All of the items are there, and if you select them from the index they work perfectly. Why does this happen when you try to access them through the 'see also', though?
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benryves
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Post by benryves »

Hyperlinks with lnh_ in front of them are looked up in the index again. Yep, it's a bug. Latenite 1 and Brass 1 are 'dead' branches, so this will probably not be fixed. Sorry, I haven't the time. :\
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Post by King Harold »

I just noticed that f is not being coloured as register, not that it matters, but still..
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Post by bfr »

Shouldn't:

ld (de),(hl)

work?

The description of "lddr" even says:

The instruction copies a byte from (HL) to (DE) (i.e. it does an ld (de),(hl)), then decreases both HL and DE to return to the previous byte. Besides, it decreases BC, and sets the P/V flag in the case of overflowing.

The following code generates the error "Argument '(de),(hl)' (for 'ld') not understood.":

Code: Select all

; ===============================================================
; TEST
; ===============================================================

.module Program
.export

	Main
		bcall(_ClrLCDFULL)
		ld hl,test
		ld de,plotsscreen
		ld (de),(hl)
		bcall(_GrBufCpy)
		ret
test:
	.db %11110000

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Post by bfr »

Hmm...well, I guess I was wrong. Maybe the description of lddr should say thay if ld (de),(hl) were an instruction, that's what it would do, or something like that.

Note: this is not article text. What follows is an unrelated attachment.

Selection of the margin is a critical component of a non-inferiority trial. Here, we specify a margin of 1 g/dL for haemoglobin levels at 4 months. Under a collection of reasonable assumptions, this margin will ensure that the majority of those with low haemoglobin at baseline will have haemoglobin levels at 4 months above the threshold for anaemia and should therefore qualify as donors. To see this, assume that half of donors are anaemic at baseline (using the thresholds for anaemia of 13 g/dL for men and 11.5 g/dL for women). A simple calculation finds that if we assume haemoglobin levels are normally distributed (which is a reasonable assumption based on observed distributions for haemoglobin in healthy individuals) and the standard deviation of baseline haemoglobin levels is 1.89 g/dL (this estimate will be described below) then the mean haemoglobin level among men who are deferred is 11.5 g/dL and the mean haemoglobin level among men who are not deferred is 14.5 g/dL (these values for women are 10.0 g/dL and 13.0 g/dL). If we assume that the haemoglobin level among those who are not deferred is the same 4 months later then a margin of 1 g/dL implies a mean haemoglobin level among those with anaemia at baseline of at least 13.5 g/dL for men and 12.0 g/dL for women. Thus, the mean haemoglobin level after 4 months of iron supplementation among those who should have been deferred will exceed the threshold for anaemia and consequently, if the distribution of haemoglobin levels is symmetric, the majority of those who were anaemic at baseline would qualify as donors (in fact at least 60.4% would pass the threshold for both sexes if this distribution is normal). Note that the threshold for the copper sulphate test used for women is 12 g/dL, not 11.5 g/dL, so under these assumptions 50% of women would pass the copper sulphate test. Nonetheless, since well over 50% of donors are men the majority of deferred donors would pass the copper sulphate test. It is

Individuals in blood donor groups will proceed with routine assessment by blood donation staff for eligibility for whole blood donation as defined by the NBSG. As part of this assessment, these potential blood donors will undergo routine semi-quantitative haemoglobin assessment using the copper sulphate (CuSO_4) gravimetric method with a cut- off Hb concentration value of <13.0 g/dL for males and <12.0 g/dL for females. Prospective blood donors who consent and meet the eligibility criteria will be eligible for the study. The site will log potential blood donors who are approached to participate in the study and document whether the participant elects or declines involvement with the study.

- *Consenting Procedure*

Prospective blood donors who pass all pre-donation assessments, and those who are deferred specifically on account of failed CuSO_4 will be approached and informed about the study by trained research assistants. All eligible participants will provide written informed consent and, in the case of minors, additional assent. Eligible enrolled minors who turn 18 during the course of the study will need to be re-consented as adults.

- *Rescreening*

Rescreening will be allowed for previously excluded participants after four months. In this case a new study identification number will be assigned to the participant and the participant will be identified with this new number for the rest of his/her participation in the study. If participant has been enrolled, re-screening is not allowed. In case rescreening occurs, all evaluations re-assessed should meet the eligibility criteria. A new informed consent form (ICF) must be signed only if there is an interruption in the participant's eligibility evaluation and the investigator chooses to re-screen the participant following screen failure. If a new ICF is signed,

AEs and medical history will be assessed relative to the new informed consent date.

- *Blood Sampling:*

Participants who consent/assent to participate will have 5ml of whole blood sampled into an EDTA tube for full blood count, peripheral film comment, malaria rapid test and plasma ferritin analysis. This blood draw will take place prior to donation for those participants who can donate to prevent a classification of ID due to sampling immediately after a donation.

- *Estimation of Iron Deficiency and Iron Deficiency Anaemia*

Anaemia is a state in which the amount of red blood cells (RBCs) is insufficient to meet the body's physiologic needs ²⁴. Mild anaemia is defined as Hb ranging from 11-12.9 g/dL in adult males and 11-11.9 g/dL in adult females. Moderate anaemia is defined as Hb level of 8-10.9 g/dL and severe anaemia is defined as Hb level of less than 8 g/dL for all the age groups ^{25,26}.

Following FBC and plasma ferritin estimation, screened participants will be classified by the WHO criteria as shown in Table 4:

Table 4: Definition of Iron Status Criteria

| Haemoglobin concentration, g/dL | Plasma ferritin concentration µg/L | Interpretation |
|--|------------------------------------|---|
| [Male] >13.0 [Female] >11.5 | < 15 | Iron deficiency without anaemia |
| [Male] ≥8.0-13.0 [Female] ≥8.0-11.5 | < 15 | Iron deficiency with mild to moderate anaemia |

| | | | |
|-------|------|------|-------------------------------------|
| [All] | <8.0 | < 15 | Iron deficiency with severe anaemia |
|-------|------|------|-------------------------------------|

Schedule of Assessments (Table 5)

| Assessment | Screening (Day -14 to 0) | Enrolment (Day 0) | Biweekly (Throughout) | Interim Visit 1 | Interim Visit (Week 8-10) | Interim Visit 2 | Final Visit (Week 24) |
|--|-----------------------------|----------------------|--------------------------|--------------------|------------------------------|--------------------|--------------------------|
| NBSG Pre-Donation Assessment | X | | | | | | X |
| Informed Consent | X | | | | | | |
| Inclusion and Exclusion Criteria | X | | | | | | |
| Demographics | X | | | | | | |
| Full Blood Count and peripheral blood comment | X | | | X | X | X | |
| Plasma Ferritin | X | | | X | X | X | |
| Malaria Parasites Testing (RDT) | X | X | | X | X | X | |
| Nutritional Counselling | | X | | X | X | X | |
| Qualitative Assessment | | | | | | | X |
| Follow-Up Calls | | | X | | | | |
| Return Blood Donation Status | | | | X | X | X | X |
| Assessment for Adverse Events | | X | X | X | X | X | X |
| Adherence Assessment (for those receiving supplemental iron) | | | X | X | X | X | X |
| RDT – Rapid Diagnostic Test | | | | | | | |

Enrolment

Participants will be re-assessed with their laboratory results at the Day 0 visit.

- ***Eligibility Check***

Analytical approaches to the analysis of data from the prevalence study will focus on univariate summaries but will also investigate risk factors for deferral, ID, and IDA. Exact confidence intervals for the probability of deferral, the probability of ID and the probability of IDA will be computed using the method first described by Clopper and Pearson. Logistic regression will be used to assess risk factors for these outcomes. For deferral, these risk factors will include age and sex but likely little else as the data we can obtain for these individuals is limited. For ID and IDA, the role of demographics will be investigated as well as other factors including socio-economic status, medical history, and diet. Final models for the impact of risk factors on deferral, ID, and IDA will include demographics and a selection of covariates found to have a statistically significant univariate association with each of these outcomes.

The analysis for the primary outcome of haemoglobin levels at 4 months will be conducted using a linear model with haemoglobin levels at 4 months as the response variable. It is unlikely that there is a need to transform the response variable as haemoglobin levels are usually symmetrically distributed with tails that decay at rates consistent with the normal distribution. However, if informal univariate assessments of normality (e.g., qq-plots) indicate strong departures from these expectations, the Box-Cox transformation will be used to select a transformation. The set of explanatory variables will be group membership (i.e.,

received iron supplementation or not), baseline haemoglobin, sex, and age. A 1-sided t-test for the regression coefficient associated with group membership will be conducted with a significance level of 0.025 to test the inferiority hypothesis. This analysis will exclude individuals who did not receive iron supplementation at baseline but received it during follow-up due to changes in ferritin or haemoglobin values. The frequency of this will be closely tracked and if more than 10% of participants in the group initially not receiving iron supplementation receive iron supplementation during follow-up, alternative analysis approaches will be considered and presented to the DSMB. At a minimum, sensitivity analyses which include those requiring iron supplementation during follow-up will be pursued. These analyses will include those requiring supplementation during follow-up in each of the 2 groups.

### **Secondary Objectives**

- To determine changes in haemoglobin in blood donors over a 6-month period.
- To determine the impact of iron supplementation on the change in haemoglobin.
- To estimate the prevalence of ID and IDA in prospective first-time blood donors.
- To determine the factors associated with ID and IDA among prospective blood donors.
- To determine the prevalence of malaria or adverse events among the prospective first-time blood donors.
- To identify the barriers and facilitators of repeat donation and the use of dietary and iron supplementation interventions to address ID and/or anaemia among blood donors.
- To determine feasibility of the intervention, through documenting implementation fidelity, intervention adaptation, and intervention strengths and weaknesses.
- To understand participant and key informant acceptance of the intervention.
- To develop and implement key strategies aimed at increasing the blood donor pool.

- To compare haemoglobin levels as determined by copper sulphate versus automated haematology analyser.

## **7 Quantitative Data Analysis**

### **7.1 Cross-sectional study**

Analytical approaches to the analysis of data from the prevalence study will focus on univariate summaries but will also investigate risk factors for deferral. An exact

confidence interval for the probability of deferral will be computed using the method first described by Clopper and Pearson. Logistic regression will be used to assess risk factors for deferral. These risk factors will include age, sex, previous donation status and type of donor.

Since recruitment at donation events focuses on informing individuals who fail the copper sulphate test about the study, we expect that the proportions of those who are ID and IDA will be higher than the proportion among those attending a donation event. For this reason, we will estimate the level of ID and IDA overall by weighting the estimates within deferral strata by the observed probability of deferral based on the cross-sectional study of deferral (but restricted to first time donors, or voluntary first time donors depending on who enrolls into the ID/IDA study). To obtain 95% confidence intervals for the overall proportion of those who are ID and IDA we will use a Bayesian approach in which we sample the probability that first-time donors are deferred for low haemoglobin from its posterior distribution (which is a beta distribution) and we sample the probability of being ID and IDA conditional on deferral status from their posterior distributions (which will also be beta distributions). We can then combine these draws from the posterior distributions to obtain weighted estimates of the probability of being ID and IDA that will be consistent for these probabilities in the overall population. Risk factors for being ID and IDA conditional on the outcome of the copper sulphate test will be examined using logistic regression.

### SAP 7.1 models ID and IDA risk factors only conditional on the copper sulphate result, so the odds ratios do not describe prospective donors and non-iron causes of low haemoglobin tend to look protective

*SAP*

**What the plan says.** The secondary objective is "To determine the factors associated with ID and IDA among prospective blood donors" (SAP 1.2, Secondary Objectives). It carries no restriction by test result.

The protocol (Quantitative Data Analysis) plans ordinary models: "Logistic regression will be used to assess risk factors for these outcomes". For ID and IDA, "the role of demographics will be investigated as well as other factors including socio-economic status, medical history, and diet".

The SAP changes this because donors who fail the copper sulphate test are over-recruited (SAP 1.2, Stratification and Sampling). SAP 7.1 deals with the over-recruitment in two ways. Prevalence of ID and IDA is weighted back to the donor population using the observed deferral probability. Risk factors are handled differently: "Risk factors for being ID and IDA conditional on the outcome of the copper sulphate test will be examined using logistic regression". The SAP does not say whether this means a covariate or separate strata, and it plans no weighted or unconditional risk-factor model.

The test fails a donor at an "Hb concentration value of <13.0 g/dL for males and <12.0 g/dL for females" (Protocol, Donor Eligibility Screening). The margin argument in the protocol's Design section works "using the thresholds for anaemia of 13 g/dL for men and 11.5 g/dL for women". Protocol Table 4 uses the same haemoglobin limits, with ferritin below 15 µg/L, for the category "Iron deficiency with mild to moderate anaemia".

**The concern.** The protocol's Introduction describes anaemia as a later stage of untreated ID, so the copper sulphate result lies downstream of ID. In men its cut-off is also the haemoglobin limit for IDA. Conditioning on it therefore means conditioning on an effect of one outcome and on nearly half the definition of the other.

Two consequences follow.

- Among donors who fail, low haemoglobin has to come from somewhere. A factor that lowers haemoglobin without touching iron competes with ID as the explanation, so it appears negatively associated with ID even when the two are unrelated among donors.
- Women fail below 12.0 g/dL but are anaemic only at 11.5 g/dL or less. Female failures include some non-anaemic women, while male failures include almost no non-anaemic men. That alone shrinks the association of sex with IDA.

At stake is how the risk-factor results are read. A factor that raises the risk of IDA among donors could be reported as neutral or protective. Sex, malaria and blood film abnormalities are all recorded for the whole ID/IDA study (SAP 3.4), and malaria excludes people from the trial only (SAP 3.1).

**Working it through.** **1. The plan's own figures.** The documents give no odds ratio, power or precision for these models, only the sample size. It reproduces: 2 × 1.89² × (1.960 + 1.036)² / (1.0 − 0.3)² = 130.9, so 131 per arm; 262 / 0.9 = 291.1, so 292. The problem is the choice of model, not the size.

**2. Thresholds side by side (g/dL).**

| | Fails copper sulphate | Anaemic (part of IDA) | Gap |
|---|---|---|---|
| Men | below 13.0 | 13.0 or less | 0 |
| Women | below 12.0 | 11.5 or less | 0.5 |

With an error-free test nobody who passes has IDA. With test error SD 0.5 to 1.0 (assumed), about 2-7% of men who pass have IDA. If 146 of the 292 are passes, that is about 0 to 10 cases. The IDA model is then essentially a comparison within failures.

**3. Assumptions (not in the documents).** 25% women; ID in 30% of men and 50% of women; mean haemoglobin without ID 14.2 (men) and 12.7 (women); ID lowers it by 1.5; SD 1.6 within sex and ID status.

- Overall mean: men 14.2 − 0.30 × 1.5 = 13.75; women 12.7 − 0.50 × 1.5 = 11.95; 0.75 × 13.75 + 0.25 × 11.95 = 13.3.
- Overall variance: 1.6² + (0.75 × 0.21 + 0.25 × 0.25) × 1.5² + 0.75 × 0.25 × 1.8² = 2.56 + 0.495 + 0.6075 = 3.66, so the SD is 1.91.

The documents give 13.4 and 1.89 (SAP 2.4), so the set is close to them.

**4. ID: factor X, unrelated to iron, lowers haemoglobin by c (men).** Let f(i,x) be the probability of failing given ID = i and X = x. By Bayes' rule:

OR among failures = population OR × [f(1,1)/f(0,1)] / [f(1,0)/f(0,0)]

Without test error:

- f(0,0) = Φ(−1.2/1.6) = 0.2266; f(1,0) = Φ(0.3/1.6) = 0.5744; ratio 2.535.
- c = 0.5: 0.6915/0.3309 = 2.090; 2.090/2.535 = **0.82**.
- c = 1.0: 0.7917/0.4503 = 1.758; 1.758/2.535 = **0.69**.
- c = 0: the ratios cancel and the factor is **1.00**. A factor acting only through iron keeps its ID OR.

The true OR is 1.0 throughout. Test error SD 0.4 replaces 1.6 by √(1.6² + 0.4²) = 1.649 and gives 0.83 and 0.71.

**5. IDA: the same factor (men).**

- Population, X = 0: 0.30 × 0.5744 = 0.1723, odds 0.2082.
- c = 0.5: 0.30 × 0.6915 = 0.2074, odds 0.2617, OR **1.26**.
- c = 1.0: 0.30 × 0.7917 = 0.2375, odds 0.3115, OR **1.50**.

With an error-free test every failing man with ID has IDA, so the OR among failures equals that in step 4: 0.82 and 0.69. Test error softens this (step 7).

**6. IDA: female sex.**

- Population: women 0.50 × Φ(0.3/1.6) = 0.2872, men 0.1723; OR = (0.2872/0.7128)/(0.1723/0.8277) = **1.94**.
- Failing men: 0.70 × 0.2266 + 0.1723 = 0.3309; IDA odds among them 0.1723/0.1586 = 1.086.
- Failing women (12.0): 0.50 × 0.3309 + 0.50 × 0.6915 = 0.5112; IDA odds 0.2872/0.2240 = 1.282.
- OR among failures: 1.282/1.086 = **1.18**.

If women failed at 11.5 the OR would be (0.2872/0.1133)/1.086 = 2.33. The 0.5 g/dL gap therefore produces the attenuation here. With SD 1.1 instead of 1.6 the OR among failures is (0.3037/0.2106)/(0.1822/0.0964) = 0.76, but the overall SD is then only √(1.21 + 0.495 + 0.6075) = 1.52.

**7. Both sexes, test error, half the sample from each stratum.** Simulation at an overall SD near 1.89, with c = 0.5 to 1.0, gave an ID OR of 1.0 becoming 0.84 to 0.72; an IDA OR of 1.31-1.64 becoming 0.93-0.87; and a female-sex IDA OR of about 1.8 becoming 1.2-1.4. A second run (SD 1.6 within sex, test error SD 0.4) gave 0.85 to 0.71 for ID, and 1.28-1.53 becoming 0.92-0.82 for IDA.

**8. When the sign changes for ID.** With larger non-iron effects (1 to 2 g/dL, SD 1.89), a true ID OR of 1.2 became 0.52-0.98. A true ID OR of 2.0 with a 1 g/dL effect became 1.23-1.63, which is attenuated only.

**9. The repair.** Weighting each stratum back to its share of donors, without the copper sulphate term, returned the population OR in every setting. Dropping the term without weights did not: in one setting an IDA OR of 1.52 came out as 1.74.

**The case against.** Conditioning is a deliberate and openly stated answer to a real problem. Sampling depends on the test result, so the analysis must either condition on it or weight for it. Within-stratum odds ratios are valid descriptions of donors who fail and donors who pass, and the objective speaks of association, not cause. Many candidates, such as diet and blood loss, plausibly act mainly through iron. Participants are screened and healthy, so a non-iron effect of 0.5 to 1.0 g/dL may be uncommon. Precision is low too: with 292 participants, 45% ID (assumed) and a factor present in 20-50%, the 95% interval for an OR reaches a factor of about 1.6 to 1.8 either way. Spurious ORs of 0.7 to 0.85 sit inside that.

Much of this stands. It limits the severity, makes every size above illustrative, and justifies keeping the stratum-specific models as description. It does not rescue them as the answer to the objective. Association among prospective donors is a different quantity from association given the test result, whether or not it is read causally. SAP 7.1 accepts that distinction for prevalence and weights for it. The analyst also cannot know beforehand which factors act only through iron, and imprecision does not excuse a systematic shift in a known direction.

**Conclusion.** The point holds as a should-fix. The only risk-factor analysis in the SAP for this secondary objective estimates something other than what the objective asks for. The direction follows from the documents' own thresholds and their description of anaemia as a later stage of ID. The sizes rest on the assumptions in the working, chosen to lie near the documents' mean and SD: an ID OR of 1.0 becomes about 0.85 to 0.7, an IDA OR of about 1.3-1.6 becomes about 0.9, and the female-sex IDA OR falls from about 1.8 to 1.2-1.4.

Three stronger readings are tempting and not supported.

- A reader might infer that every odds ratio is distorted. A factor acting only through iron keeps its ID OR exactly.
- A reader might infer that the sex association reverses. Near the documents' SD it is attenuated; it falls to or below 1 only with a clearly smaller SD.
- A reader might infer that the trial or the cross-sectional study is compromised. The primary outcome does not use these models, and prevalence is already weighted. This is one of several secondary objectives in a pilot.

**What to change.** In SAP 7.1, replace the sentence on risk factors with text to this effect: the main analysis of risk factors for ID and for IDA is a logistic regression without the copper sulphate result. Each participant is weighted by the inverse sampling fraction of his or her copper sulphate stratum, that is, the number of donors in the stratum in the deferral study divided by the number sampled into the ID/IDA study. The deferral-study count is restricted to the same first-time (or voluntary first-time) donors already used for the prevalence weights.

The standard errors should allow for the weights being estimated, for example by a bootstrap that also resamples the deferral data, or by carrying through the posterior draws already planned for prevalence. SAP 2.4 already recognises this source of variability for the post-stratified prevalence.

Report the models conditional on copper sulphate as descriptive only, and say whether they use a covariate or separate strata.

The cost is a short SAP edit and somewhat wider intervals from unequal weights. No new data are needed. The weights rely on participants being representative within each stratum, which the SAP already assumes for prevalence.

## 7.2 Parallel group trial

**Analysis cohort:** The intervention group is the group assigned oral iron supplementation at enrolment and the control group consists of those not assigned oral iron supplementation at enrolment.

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silver calc
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Post by silver calc »

I've found another bug with the LateNite help files:
Z80 Instructions for bit wrote:The opposite of the nth bit of the second operand is written into the Z flag.
This is obviously not true if you try this:

Code: Select all

ld a,$FF
bit 7,a
jr nz,quit                    ;test if not zero and quit
bcall(_GetKey)           ;pause if zero

quit:
 ret
You can also do this with any valid input. The only problem I can find is this:

Code: Select all

set OnInterrupt,(IY+OnFlags)
bit OnInterrupt,(IY+OnFlags)
jr nz,quit                    ;test if not zero and quit
bcall(_GetKey)           ;pause if zero

quit:
 res OnInterrupt,(IY+OnFlags)     ;So you don't get ERR:BREAK when you quit
 ret
For some reason this does the opposite of what you would expect it to. I also tried to do this with adding a 'di' at the beginning to disable interrupts, but this still happens.
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benryves
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Post by benryves »

It is quite true...

Code: Select all

    ld a,$FF 
    bit 7,a
According to the help files, this means that the opposite of the 7th bit of $FF is written into the Z flag. In this case, the 7th bit is 1, so the Z flag becomes 0.

Maybe it's confusing due to the terminology of the Z flag? It is set (becomes a 1) when representing a 0 result and reset (becomes a 0) when representing a non-zero result.